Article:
ORT was founded in St Petersburg, Tsarist Russia, in 1880 to provide employable skills for Russia’s impoverished Jews. The organization’s founding fathers were Nikolai Bakst, Baron Horace Gunzburg and Samuel Poliakov.
Together with several influential members of the St Petersburg Jewish community they obtained permission to form ORT, a “charitable fund for a useful purpose”, in honor of the Tsar’s 25th anniversary. The name “ORT” was coined from the acronym of the Russian words “Obshestvo Remeslennogo i zemledelcheskogo Truda”, meaning “The Society for Trades and Agricultural Labour”.
ORT distributed funds to Jewish schools for handicraft and agricultural training and provided grants or loans to artisans and farmers. In the early 1900s the organization began to sponsor cooperative ventures, to support training programs in Jewish schools and to establish its own vocational schools.
During and after the First World War, ORT’s workshops, credit and labour offices saved thousands from starvation and unemployment. In 1921 the ORT Union (today’s World ORT) was created to coordinate fundraising efforts and to oversee ORT’s growing activities in Europe and elsewhere.
Through the interwar years ORT supported Jewish farmers with equipment, loans and training while graduates of ORT’s technical schools gained employment as technicians and engineers. In the 1930s ORT courses helped Jewish refugees fleeing the rise of Hitler to prepare for life in other countries.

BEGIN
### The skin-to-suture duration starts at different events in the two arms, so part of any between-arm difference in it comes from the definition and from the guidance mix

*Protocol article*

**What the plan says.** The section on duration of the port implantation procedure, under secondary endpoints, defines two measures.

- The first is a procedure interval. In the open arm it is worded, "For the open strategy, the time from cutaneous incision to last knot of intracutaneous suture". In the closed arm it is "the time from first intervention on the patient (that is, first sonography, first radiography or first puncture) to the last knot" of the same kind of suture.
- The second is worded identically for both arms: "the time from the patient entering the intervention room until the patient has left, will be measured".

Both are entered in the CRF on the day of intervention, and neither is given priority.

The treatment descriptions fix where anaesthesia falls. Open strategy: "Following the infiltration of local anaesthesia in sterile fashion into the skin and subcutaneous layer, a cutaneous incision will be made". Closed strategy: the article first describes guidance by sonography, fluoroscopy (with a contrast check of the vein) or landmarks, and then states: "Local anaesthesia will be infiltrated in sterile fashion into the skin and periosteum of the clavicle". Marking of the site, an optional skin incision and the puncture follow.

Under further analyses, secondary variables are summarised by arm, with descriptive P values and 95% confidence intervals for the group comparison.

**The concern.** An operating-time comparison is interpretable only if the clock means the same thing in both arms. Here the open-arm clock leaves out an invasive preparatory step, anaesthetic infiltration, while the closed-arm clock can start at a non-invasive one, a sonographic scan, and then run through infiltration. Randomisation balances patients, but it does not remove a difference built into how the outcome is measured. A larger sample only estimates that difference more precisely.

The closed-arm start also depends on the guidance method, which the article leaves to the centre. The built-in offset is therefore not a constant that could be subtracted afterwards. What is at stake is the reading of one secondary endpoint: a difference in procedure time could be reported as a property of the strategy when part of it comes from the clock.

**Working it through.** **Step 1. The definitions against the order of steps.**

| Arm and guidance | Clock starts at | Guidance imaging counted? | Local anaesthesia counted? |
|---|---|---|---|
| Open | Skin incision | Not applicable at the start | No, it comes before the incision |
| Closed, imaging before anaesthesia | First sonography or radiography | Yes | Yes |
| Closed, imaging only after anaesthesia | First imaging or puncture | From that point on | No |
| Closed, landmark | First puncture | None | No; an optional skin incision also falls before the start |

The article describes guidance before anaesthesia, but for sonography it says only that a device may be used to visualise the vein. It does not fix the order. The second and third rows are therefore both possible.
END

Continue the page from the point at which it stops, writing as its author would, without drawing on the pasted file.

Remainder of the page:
In the Soviet Union, ORT worked with the authorities to establish industries and supply materials and machinery but was forced to close down its operations in 1938.
The movement of Jewish refugees led to the development of new ORT programs beyond Europe, mainly in South America. In Europe, during the Holocaust, ORT became a “Passport to Life” as our trainees in ghettos received extra food rations and were selected for labour details. In many cases, this meant the difference between life and death.
After the war ORT trained tens of thousands of survivors and displaced persons from Jewish communities throughout Europe. ORT graduates contributed to the building of the early Jewish community of Palestine and, after the founding of the State of Israel, ORT became a key feature in the country’s education system.
ORT also turned its attention to the needs of “forgotten” Jewish communities in Morocco, Algeria, Tunisia and Iran.
In 1960 ORT was asked by the US Agency for International Development (USAID) to undertake technical training programs in Africa. Seeing this as an integral part of its mission, ORT took up the challenge and began a new phase of humanitarian activities outside the international Jewish community while at the same time expanding its work with Jewish communities in France, Latin America, North Africa, the Middle East and India.
In Ethiopia, ORT received permission to operate in the Gondar province in 1977. It brought crafts, vocational skills, modern agricultural methods, medical help and general and Jewish education to these remote areas.
In the 1990s ORT returned to Russia, the country of its birth, followed by other countries in the former Soviet Union (FSU) and Eastern Europe.
In addition to its existing Jewish day schools in Latin America and elsewhere, ORT established day schools in the major Jewish communities in the FSU as well as vocational training centers for women in rural FSU communities.
In 2007 ORT founded the World ORT Kadima Mada educational network in Israel.